Sunday, February 12, 2017

DeVos Critics' Hypocrisy on Public Schools

This was written before the DeVos confirmation but is still an excellent example of the empty space in Leftist brains where principles should be.  They are ethical cripples

Today's U.S. Senate vote on Betsy DeVos should be a nail-biter. Every Democrat and two stray Republicans - Susan Collins of Maine and Lisa Murkowski of Alaska - plan to oppose DeVos's nomination for secretary of education. This probably will trigger a 50-50 tie, with Vice President Mike Pence splitting the difference and confirming DeVos. If only one more Republican defects, DeVos will not survive. The outcome is unpredictable.

What is sadly and maddeningly predictable is the stench-inducing hypocrisy of Democrats who attack DeVos as a creature of private schools - even as they and their children have attended and otherwise benefited from private education.

"The basic reason I'll oppose her nomination is that I don't think she is committed to public education," Senator Robert Casey (D., Pa.) declared about DeVos. This could be easier to take from Casey, if he were the product of public education.

"Casey and his father are regarded as the most famous alumni of Scranton Preparatory School, a Catholic Jesuit preparatory day school in Pennsylvania," the Daily Signal reported last month. "Casey's daughters, Caroline Casey and Julia Madeline, also attended Scranton Prep."

Senator Sheldon Whitehouse (D., R.I.) announced that "I have received thousands of letters, calls, and emails in opposition to her nomination, many of them citing the school voucher and privatization agenda Mrs. DeVos and her allies imposed in Michigan." He also addressed government-education advocates in Providence in December. As WPRI reported, "The senator also questioned whether DeVos had ever entered a public school, drawing laughs from the supportive roundtable."

While Whitehouse surely has entered a public school, he never studied in one until he had graduated from Yale and entered the University of Virginia Law School. Whitehouse is an alumnus of St. Paul's School, a private boarding institution set on 2,000 bucolic acres in New Hampshire. Whitehouse's daughter, Molly, studied at Providence's Wheeler School. His son, Alexander, also attended a private boarding school, as the Daily Caller discovered.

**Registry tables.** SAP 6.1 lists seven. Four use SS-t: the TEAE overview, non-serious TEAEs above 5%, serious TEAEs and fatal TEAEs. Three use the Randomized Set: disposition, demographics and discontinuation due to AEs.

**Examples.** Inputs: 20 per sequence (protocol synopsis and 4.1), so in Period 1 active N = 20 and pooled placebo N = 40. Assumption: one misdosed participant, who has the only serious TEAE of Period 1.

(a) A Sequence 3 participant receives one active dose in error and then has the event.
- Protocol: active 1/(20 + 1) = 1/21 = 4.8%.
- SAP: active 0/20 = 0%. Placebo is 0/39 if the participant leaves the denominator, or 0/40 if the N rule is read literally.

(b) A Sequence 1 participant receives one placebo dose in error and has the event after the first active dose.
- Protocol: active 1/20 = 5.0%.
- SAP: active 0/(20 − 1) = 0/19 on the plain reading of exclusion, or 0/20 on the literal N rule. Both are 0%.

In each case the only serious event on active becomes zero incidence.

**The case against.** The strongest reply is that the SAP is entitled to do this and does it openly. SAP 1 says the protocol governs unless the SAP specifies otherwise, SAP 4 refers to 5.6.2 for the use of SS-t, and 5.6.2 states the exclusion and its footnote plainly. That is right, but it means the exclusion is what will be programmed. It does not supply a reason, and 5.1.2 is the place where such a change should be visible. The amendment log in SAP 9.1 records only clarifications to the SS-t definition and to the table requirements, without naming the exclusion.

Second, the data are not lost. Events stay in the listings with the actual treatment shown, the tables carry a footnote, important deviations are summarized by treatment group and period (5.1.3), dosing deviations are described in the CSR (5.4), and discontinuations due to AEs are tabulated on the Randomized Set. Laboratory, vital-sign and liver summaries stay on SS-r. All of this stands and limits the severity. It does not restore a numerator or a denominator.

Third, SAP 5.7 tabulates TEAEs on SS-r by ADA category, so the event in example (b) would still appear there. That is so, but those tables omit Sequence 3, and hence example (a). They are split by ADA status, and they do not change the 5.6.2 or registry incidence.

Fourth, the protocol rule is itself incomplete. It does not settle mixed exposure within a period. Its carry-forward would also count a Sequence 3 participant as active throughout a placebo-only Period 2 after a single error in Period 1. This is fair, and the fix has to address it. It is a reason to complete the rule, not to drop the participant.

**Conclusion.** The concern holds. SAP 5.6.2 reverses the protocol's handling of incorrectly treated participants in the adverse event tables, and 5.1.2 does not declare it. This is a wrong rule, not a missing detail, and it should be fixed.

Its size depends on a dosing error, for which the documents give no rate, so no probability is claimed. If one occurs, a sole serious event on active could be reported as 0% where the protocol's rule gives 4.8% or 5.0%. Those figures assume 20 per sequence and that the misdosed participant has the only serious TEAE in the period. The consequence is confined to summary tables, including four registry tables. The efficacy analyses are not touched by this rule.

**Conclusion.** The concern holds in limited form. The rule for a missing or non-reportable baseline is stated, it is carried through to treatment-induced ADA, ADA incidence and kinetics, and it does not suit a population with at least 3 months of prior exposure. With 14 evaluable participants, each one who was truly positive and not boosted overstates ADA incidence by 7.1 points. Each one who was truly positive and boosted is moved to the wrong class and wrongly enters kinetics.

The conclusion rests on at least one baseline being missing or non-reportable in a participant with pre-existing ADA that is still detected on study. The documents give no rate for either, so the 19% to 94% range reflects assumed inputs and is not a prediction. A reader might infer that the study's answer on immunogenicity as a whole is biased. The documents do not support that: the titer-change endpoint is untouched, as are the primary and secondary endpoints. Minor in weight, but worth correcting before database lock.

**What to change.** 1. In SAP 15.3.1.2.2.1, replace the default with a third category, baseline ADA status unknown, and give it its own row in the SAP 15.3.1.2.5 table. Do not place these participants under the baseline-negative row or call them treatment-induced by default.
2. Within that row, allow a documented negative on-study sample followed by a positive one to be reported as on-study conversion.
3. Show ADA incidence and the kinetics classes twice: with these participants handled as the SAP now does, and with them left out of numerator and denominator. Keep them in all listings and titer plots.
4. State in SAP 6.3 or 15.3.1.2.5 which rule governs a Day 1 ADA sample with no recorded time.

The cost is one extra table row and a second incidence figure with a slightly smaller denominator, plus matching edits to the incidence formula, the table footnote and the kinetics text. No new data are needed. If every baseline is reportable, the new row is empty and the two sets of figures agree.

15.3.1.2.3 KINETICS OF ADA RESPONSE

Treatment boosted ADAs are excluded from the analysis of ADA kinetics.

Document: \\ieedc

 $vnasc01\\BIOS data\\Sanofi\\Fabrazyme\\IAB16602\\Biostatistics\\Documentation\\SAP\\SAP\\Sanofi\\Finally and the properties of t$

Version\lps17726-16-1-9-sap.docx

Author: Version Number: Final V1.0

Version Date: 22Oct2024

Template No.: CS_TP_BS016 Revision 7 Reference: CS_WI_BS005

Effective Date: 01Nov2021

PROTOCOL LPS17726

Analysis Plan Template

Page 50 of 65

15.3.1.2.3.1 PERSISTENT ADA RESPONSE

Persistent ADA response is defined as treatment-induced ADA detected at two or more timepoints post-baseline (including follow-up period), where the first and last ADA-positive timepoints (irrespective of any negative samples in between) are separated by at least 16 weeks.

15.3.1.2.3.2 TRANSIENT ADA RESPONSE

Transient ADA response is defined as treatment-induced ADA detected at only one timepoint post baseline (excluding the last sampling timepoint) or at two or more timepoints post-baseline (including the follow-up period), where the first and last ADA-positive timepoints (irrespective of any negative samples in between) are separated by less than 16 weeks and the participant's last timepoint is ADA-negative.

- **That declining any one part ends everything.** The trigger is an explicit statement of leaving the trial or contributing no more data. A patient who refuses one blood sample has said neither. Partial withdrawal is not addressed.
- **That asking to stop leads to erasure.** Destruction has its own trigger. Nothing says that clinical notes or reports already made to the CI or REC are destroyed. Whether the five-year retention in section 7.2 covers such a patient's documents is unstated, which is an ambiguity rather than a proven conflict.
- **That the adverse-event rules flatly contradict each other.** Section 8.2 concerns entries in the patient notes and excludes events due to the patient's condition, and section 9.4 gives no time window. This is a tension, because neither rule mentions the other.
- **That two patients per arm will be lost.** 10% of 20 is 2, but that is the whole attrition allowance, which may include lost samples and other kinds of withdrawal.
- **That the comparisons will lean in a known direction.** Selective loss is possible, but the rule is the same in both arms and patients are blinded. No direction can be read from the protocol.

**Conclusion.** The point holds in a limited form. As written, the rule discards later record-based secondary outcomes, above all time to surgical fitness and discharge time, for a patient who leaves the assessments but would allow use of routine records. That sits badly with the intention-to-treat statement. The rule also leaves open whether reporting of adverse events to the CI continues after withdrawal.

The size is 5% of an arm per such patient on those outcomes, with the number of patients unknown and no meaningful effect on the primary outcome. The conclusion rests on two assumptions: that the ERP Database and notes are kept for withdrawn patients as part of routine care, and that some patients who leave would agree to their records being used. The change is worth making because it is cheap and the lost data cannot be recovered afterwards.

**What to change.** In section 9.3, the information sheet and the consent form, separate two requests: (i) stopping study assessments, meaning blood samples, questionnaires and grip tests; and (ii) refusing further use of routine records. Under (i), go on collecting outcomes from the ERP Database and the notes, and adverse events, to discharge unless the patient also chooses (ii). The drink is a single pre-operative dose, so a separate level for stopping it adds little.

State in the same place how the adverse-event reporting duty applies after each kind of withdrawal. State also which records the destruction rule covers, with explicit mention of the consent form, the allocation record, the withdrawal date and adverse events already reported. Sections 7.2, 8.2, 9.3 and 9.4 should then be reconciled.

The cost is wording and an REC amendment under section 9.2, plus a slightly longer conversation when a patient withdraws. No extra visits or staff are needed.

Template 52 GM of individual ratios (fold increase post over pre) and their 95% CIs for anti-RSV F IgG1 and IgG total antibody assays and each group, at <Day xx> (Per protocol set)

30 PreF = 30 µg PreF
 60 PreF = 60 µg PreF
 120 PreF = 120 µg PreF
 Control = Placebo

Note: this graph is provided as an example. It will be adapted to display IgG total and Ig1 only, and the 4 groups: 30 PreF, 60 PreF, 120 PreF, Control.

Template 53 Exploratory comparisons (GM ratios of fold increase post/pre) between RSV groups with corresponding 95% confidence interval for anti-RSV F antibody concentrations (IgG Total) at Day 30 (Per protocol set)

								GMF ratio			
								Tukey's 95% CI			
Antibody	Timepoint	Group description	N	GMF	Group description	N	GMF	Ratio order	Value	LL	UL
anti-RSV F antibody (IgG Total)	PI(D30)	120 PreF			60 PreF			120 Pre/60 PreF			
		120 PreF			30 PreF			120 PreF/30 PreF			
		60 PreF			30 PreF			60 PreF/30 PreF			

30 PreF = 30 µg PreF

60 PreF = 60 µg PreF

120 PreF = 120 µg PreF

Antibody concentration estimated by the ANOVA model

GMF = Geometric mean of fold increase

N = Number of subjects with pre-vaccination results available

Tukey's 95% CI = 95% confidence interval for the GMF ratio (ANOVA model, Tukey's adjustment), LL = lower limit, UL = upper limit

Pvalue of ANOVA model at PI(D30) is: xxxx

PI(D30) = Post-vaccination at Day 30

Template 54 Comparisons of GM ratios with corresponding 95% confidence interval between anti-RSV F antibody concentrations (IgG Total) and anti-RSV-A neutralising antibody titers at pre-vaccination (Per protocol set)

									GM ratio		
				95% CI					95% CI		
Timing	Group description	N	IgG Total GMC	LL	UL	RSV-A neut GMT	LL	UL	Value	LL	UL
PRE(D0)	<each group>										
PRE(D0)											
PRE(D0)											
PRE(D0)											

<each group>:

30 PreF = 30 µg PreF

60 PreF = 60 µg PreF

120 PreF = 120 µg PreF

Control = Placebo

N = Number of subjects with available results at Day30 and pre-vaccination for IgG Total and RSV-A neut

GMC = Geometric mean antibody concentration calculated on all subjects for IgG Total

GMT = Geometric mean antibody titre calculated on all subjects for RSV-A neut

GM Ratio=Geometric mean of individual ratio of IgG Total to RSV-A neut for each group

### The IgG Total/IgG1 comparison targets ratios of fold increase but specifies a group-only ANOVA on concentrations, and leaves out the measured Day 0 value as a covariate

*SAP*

Whitehouse explained on the Senate floor in 2012 that he sent his kids to private campuses so that he could give them "the best education that I can for them, and I felt that, in their circumstances, the places that I chose to send them were the best schools for them."

Senator Michael Bennet (D., Colo.) rose last night to attack DeVos on the Senate floor. "Mrs. DeVos has shown no evidence of her commitment to be the torchbearer for both excellence and equity," Bennet complained. "And a commitment to competition without a commitment to equity would forsake our democratic ideal that a free, high-quality public education must open the doors of opportunity for all."

But Bennet did not walk through those doors. In fact, Bennet is a product of St. Albans, one of the most prestigious private schools in Washington, D.C. His daughter attended Denver's Logan School for Creative Learning, an exclusive private institution of learning.

According to the Daily Signal, Senators Casey, Whitehouse, and Bennet "never attended public school."

Senate Democratic whip Dick Durbin of Illinois also will oppose DeVos today. "She is not committed to public education, which is our first obligation as a government," Durbin told teachers unionists in Springfield on Saturday.

But during a March 2009 Senate debate on school choice in Washington, D.C., "Durbin, in turn, said he and his wife sent their kids out of the private system to get Catholic education," Politico reported. Durbin, himself, attended Assumption Catholic High School in East Saint Louis, Ill.

"Our children and families deserve better than a secretary of education who would work to gut our public school system," Senator Maggie Hassan (D., N.H.) told the New Hampshire School Administrators Association yesterday.

Hassan's husband, Tom, was a school administrator. He was principal of the almost stereotypically highbrow Philips Exeter Academy, the Platonic form of American private education. The Hassans' daughter, Margaret, attended Exeter.

Too many Democrats ballyhoo the imploding government-school system for everyone else, especially poor black and Hispanic children, even as they and their spawn dive through the escape hatches onto private campuses. Ironically, multibillionaire education reformer Betsy DeVos favors private-school options available for low-income students in America's ghettos and barrios.

The fact that Senate Democrats are lined up unanimously to stop her - under orders of their teachers'-union owners - highlights the moral rot at the core of America's so-called party of the little guy.


DeVos Brings a Fresh Approach to Education

She also threatens the Left's stranglehold on "educating" our children

The path to her new job was nowhere near easy, and perhaps it was because Betsy DeVos came from such a non-traditional background to become the secretary of education under Donald Trump. Not only did she not attend public schools as a child, she and her husband sent their children to a private Christian school, knowing that "we had the resources to send our kids to whatever school was best for them," as she told Philanthropy Magazine in 2013. Once there, they helped other families who were less fortunate, and their commitment to this cause led to the American Federation for Children, which is a 501(c)(4) organization that promotes school choice.